A truth and reconciliation commission in The Gambia has recommended that ex-leader Yahya Jammeh be brought before an international tribunal for crimes allegedly committed during his 22-year dictatorship.


The commission recommended prosecuting Yahya Jammeh and his co-
perpetrators in an international tribunal in West Africa outside of The
Gambia, under the auspices of the African Union or the ECOWAS
regional grouping.


Over a period of 22 years, starting from July 22, 1994, Yahya Jammeh
and co-perpetrators are accused of committing very serious crimes
against the people of The Gambia.


The Truth, Reconciliation and Reparations Commission was set up in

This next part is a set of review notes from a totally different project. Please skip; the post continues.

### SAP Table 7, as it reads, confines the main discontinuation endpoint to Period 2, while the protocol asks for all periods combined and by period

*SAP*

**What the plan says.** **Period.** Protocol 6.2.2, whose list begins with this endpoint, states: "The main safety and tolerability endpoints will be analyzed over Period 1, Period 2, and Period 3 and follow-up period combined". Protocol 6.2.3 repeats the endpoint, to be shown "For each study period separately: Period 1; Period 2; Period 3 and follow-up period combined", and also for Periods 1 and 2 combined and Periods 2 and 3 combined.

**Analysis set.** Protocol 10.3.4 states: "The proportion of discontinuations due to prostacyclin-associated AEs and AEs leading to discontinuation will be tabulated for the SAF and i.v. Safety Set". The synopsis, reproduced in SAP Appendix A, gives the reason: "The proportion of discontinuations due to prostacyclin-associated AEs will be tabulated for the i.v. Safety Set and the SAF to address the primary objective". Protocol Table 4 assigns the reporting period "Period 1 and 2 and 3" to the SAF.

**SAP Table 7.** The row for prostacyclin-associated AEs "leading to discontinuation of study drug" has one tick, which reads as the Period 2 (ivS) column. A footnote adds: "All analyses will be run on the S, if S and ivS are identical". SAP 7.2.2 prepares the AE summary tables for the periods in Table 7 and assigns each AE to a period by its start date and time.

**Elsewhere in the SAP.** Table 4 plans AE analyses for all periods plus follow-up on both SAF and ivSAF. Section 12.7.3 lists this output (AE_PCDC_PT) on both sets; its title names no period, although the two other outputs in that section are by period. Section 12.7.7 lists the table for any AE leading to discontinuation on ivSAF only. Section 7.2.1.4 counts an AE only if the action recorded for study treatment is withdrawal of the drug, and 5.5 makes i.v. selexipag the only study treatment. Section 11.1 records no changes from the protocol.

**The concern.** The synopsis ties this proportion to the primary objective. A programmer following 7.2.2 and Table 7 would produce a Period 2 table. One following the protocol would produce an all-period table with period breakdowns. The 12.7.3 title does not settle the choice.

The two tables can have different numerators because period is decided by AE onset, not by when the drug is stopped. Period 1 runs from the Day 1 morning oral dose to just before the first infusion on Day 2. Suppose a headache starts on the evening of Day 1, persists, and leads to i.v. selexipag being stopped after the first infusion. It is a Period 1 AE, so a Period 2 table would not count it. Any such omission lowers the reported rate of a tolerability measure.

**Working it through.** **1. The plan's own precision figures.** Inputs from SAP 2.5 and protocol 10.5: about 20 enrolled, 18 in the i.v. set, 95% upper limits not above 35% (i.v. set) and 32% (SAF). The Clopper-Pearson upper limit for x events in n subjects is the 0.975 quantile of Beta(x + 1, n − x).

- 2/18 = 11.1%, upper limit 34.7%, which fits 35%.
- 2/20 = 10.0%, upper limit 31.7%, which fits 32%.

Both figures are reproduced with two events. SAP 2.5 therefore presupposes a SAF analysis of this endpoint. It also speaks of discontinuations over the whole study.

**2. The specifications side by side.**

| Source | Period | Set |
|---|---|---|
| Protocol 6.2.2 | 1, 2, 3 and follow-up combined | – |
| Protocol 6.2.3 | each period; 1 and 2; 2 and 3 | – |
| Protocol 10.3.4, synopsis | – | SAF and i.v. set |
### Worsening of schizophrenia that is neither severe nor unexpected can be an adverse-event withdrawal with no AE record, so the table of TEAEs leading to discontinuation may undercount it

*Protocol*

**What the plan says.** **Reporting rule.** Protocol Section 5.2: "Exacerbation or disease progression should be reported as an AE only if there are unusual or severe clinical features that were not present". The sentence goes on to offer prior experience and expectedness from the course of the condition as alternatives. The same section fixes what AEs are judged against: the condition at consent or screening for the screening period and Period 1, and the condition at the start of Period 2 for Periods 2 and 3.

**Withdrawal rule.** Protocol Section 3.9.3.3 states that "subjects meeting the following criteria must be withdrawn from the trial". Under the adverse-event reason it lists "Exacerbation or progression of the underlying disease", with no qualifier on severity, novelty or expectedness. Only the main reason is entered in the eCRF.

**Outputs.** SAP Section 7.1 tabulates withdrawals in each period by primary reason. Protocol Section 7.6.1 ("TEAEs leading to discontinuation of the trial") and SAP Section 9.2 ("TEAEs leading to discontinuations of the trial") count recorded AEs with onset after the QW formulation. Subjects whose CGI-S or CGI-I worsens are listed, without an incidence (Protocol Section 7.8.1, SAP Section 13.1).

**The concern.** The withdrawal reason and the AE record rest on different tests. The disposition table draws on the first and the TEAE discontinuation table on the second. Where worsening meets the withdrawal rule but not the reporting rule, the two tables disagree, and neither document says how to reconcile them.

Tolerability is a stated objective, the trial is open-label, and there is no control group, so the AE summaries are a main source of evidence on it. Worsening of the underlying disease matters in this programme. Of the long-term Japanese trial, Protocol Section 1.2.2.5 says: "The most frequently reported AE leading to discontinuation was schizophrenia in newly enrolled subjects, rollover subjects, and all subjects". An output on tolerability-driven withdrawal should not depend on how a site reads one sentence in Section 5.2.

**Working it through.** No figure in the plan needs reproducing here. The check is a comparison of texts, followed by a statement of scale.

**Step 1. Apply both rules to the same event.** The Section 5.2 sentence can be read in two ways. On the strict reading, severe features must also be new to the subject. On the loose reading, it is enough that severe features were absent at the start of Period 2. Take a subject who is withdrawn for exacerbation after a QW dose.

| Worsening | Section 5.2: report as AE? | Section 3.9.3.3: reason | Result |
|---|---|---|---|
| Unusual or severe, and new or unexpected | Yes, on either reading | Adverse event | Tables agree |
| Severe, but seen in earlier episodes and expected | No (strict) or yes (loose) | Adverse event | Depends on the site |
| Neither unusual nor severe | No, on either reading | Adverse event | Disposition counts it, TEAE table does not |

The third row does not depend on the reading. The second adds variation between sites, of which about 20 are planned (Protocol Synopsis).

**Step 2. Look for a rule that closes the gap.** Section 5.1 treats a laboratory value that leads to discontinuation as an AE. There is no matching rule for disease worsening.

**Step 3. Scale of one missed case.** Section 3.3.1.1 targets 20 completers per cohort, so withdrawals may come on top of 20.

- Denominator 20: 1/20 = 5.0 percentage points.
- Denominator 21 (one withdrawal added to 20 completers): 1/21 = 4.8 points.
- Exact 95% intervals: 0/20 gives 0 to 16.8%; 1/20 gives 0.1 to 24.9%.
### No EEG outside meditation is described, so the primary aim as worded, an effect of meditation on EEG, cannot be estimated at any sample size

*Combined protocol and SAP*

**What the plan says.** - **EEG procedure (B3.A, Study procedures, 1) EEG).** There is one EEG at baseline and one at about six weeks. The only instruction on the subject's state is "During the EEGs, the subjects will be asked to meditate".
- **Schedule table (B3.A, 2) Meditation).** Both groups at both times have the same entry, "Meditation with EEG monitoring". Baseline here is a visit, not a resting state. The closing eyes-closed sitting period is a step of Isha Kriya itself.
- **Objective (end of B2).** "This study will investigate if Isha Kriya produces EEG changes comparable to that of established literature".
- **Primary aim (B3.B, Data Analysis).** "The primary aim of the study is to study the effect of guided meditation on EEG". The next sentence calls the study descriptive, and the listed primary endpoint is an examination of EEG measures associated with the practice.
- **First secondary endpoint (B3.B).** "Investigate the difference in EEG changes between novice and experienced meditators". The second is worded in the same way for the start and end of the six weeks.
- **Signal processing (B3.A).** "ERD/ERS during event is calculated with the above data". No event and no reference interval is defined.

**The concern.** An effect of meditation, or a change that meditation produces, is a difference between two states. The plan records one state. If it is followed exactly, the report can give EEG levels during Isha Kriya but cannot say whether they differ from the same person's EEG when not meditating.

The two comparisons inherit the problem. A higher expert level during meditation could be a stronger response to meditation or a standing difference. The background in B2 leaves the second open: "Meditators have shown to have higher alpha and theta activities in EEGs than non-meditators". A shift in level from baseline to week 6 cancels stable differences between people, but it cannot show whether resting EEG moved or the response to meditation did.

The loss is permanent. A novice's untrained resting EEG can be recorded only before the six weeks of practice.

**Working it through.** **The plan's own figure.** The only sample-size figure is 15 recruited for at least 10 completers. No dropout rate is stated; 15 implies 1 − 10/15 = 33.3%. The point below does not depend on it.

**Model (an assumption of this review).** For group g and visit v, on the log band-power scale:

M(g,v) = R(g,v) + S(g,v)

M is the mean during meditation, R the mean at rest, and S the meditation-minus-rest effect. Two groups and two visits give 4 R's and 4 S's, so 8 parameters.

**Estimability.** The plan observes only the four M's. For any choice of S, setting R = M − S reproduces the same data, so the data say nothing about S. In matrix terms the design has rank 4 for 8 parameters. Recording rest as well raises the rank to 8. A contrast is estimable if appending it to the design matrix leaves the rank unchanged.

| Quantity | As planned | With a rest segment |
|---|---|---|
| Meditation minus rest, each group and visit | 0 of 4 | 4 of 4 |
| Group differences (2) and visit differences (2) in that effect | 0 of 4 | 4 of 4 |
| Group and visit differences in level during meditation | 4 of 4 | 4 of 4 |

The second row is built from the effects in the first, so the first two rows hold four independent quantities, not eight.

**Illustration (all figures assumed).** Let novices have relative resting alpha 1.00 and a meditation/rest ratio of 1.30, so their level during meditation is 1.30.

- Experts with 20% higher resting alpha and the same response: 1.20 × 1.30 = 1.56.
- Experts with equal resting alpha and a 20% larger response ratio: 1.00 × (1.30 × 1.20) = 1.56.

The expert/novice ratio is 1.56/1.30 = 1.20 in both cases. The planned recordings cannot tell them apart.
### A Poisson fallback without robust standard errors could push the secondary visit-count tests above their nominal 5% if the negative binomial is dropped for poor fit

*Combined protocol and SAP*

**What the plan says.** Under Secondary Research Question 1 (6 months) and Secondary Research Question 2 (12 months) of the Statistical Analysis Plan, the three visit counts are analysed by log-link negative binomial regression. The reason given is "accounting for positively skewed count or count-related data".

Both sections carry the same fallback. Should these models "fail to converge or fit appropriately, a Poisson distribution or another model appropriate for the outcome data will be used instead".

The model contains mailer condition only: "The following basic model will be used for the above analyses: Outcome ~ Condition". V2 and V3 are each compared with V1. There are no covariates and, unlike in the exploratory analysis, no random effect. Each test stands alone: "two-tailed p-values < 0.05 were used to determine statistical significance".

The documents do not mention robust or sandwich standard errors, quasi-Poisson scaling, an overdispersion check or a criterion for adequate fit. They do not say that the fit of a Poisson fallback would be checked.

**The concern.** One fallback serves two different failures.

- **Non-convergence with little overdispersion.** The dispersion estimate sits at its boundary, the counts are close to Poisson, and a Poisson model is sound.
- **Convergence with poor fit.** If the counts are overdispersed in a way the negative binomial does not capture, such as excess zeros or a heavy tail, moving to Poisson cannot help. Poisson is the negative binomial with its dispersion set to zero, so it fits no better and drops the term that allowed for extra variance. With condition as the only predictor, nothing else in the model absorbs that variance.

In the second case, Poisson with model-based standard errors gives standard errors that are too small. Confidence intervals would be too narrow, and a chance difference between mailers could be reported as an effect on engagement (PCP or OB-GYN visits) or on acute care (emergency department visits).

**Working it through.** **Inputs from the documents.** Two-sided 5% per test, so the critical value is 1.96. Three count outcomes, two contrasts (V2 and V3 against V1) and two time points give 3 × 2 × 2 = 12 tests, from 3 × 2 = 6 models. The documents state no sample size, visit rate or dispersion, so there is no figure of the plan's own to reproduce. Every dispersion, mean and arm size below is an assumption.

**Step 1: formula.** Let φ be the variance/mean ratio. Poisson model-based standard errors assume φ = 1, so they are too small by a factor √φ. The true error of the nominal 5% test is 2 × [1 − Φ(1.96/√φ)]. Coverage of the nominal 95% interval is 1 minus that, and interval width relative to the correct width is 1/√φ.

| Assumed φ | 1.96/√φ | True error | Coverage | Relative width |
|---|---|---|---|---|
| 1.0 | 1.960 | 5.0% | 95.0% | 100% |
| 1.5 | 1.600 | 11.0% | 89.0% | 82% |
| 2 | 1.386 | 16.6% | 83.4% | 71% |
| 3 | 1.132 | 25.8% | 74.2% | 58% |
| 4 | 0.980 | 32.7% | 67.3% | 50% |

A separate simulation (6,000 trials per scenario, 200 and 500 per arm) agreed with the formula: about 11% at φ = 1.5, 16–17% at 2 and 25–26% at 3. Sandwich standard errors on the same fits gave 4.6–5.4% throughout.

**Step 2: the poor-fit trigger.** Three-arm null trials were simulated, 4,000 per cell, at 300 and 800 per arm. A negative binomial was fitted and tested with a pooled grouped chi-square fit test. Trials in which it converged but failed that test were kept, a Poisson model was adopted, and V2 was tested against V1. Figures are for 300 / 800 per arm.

January 2017 by President Adama Barrow, whose election in 2016 put
an end to more than two decades of dictatorship.

The commission, which heard from nearly 400 witnesses, presented its
findings to Barrow on November 25 and urged the government to pursue
criminal charges, but neither the report nor the names of officials it
deemed responsible were made public until Friday.


Jammeh seized power in 1994, and for 22 years, he oversaw a regime
accused of committing abuses such as state-sanctioned murder, torture
and rape.


He went into exile in Equatorial Guinea in 2017 after Barrow’s election
victory but retains considerable support in the country.